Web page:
A final, general normative concern relates to two matters traditionally subsumed within the term "fairness." The first, proportionality, deals with whether the legislative response to cannabis-related behaviour is appropriate relative to the response to other potentially harmful behaviours. In this regard, any legislative response must be considered in terms of the severity of its sanctions, the risks posed by the proscribed conduct, the allocation of enforcement resources, and the breadth of the relevant police powers. Proportionality, like the efficient allocation of limited enforcement resources, involves the comparison of cannabis use with other risk-producing conduct and the subsequent comparison of cannabis-related behaviours relative to one another. The seven year mandatory minimum sentence for cannabis importation is perhaps the most commonly cited example of disproportionality, and one that has provoked at least some judges to ignore the law and impose lesser, unauthorized sentences. Public opinion data indicate that there is broad support for remedying many such inequities.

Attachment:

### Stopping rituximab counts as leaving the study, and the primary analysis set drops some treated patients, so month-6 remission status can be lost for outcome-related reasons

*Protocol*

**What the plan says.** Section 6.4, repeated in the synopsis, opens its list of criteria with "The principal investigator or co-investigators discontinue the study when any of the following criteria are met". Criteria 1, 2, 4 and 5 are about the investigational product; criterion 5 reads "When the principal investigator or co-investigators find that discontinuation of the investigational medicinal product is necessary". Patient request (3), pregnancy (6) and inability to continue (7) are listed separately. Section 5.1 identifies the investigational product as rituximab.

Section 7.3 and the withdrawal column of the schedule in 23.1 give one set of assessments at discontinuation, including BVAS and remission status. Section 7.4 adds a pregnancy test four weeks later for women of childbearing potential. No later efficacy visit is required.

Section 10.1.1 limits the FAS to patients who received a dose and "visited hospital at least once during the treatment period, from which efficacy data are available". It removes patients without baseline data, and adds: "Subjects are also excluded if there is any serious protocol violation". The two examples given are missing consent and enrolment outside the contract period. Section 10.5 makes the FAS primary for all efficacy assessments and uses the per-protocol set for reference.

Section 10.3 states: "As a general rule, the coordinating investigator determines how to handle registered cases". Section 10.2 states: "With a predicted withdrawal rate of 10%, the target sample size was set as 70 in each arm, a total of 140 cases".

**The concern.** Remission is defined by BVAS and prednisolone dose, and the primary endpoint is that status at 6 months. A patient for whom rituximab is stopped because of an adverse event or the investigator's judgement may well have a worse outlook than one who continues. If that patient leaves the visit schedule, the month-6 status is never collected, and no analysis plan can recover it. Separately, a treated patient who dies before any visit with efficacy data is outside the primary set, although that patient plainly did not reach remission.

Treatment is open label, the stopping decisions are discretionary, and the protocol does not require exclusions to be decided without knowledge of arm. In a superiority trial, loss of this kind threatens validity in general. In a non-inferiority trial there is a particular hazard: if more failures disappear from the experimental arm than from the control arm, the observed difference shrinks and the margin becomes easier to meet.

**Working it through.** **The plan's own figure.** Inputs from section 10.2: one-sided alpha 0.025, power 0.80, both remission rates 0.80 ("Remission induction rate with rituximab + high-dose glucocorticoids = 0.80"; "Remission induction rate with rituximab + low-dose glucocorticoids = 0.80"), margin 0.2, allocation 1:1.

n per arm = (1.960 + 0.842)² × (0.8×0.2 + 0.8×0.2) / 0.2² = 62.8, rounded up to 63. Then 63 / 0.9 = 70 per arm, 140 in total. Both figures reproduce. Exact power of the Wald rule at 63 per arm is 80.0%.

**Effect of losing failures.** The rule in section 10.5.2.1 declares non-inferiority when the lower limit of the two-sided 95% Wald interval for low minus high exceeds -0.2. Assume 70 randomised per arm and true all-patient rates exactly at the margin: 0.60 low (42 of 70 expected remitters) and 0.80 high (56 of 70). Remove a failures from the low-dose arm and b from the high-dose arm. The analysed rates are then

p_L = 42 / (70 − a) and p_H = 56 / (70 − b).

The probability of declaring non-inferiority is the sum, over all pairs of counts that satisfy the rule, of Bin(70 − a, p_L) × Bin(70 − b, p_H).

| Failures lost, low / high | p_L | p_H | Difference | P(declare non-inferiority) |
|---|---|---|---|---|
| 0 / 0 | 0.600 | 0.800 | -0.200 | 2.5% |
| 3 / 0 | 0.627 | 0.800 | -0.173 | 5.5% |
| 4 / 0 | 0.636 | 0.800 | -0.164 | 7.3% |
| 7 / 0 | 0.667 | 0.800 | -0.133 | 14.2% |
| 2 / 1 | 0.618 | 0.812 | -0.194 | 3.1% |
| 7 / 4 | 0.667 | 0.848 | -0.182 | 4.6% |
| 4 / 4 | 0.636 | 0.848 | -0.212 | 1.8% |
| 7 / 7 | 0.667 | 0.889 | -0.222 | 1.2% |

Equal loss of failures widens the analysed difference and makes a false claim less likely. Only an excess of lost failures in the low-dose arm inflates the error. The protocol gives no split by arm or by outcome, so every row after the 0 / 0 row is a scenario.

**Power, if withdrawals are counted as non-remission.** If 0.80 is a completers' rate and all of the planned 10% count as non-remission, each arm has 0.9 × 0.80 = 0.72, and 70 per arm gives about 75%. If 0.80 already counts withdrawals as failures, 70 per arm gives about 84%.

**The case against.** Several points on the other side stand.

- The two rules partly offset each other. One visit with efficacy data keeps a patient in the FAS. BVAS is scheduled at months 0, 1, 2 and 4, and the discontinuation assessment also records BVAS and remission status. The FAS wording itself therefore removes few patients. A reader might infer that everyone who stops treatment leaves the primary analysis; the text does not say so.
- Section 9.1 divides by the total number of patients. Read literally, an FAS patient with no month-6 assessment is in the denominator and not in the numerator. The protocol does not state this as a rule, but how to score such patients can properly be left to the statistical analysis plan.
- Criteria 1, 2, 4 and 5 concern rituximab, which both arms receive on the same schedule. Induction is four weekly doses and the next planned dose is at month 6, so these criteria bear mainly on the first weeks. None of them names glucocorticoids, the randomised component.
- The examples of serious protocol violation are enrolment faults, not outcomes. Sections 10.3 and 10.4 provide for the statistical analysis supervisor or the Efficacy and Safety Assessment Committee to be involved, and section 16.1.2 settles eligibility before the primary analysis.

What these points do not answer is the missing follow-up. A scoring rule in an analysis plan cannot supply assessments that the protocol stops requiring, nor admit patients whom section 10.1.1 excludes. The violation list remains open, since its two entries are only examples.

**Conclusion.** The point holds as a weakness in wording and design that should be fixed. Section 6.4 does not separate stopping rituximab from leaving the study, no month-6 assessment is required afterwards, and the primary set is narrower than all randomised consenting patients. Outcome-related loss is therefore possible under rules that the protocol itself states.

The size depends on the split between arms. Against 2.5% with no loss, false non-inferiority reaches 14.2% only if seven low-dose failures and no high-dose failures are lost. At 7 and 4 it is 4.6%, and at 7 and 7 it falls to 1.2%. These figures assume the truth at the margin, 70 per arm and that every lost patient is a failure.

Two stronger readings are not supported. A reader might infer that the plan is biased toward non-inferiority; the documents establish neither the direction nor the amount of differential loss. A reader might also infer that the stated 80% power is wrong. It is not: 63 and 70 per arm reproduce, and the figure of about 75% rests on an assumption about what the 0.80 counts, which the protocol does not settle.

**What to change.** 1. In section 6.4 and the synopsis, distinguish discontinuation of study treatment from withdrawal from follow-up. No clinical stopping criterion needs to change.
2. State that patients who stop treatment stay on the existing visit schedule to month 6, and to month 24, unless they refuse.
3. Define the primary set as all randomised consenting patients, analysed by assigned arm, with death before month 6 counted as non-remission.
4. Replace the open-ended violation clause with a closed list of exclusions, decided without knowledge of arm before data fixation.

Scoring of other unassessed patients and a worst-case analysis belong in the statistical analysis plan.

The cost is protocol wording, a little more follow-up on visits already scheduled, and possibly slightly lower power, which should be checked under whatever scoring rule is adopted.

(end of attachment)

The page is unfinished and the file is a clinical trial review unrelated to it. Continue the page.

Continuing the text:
A second aspect of fairness is equality of treatment. This fundamental principle of our legal system requires that like cases be treated alike. In the context of federal cannabis policy, this principle would require that the legal definitions of offences correspond to meaningful categories and distinctions. The present definitions of trafficking and constructive trafficking have been widely criticized for including within the distributional offences conduct that is functionally equivalent to simple possession. For example, persons who engage in conduct virtually identical to simple possession, such as the communal sharing of a marijuana cigarette, are liable to the same penalties as large-scale commercial traffickers.
The principle of equality of treatment must be tempered by a capacity to respond to individual cases. Traditionally, this has been accomplished by granting a broad measure of discretion to police, prosecutors and judges. But, there are legitimate concerns that this discretion be uniformly exercised in accordance with explicit or implicit cannabis policy goals. Even if the federal government provided a clearer statement of its policies and concerns, it could only indirectly influence this exercise of discretion. To directly address the issue, the present general prohibitions and high maximum penalties would have to be replaced with more specifically defined offences and sanctions.